Churches in Cappadocia Caves - Ihlara Valley

Cappadocia caves make up several ancient churches many elaborately decorated with wall paintings in scenic Ihlara Valley between the villages of Selime, Belishrma and Ihlara near Aksaray and Goreme.

Seeing these churches requires hiking and stamina but it's worth the effort.

Cappadocia Tours Ihlara Valley
Cappadocia Caves Ihlara Valley

You can see the Sumbullu Kilise ("Church of the Hyacinths") across the valley here. I had crossed a bridge to see another cave church. You can also see a restaurant on top of the valley. These cliffs were massive.

Cappadocia Tours Ihlara Valley
Yilanli Kilise - Ihlara Valley

Entrance to Yilanli Kilise or "Church of the Snakes". If I had taken the time to read the Turkey travel book I toted with me and realize that most of the paintings here had snakes in them I would have taken more photos.

Cappadocia Tours Ihlara Valley
Cave Church Ihlara Valley

I did capture one of this large snake with two heads scaring a horse with unknown rider. Damage to these valuable and ancient frescoes is a shame.

Cappadocia Tours Ihlara Valley
Ihlara Valley

Here the path is smooth and easy going but it was not all like this especially this time of the year when the rushing river overflowed its banks in places flooding the path. Then up, over, around and sometimes under rocks was required.

Cappadocia Tours Ihlara Valley
Cappadocia Caves Ihlara Valley

Here's a view of river, cliffs and Ihlara Valley with wild flowers.

Cappadocia Tours Ihlara Valley
Cappadocia Caves Ihlara Valley

This sheer rock cliff stone was perfect for carving out caves. You can see some man made holes if you look carefully. After time fronts of caves broke off exposing the hand carved rooms.

Extensive tunnels run through these cliffs.

Cappadocia Tours Ihlara Valley
Cappadocia Caves Ihlara Valley

The rushing river kept us on track. As long as we heard the river we knew we were not lost but would eventually come to the end of the valley and be able to pick up our car that the hotel manager had dropped off for us. A kayak would have been fun here.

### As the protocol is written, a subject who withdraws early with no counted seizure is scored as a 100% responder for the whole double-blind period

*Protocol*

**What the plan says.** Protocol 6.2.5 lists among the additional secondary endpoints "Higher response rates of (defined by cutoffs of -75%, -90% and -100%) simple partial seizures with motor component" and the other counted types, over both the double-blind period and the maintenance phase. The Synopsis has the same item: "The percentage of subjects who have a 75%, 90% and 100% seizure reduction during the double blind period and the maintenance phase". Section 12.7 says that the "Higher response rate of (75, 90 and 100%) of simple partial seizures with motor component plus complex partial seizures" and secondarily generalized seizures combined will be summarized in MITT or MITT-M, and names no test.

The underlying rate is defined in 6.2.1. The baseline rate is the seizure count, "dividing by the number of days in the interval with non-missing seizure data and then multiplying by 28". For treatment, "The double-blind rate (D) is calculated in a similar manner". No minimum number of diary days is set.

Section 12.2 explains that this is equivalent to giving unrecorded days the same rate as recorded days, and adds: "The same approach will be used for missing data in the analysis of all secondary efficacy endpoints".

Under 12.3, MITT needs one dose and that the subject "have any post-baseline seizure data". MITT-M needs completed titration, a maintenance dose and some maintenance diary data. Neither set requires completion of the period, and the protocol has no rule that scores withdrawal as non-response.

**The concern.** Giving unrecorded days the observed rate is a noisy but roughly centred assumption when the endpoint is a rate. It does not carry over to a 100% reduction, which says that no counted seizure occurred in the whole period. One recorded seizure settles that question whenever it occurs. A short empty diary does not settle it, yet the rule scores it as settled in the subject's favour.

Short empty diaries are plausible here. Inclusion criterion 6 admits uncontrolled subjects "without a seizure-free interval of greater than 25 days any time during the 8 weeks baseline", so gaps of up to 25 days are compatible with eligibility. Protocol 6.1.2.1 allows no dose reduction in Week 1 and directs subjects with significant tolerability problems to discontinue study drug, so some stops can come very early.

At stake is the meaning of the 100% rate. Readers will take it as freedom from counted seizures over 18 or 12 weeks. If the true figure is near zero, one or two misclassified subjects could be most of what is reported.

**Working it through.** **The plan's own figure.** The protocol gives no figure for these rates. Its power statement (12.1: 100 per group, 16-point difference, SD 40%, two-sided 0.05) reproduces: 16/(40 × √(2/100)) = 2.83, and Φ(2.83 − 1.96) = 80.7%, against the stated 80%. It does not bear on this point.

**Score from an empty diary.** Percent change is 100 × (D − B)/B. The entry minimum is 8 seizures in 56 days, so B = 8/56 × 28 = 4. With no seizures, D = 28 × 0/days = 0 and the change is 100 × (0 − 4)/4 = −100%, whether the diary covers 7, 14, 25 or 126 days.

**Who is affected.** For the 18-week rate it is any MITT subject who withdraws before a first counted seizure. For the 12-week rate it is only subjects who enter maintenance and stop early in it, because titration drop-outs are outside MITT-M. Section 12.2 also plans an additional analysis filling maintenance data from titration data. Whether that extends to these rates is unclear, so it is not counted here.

Cappadocia Tours Ihlara Valley
"Kardesh (Brother's) Restaurant" Ihlara Valley

Finally, a bathroom...but for a lira charge from the Kardesh (brothers) who ran this Ihlara Valley restaurant next to the river. They slept there in a little wooden hut and ran this restaurant. I brought a bottle of water with me, but John purchased a green bottle of mineral water which he was careful to return to the brothers so they could return it for the deposit. It shocked us when they threw the bottle on a rock smashing it to pieces.

Cappadocia Tours Ihlara Valley
Cappadocia Caves Ihlara Valley

The next church took us this high up the cliff face. Notice how far below the river is.

Cappadocia Tours Ihlara Valley
Cappadocia Caves Ihlara Valley

By this time I was getting quite weary and I could tell this church was quite a climb. As I debated attempting the vertical ascent a couple about my age were descending and seeing my doubtful expression said with understanding smiles, "It's worth it."

Cappadocia Tours Ihlara Valley
Cappadocia Caves Ihlara Valley

It was, but I was slow inching my way upwards with very slippery shoes. One rock needed was slanted outward and I took my time finding a sure hand hold before pressing my full weight on it.

Cappadocia Tours Ihlara Valley
Caves Ihlara Valley

About that time a tall, young man came bounding my me like a gazelle or mountain goat and ran to the top. Stunned, I continued my feeble efforts at going forward. Soon, I saw him returning down the mountain towards me. Oh, good, I thought, as I was still struggling in the same precarious place, he'll lend me his hand and help me up this crazy section.

Instead, he continued on past me bounding his way down the mountain, saying in a German accent, as he passed, "Not impressive!"

Oh, great, he didn't help me and now he's saying it is not impressive. I lunged forward anyway...I was half way there and determined now.

Cappadocia Tours Ihlara Valley
Caves Ihlara Valley

Notice the Greek writing on the reds, golds and grey paintings. White paint with rays was reserved for Jesus in the center.

Cappadocia Tours Ihlara Valley
Caves Ihlara Valley

One thing that impressed John was the clearness of Christianity in these paintings which were almost always centered around Christ or aspects of his life or Christian saints and angels.

Cappadocia Tours Ihlara Valley
Ihlara Valley (notice paintings lower right)

It's hard to imagine how much time it took the monks who lived in this valley to not only carve the caves but paint the churches.

The monastic occupation of Ihlara Valley or Peristrema as it was originally known, was continuous until the fourteenth century. Making these abandoned for about 500 years. The development of the decorations can be traced through pre-and post-Iconoclastic periods.

Paintings show both Eastern and Western influence, so that some figures wear Arab striped robes, whereas other resemble those in Byzantine frescoes in Europe.

Cappadocia Tours Ihlara Valley
Caves Ihlara Valley

Nimble footed John explores caves further along the cliff face. I was content to "catch my breathe". Notice how high we are to the top of the cliff.

(Details of Ihlara Valley thanks to Rough Guides.)

First page of Ihlara Valley trek

Kari's main page after Cappadocia caves

Globe-Hoppers main Turkey page

More Cappadocia cave churches

Our start for hiking in Ihlara Valley.

Cappadocia Archeology


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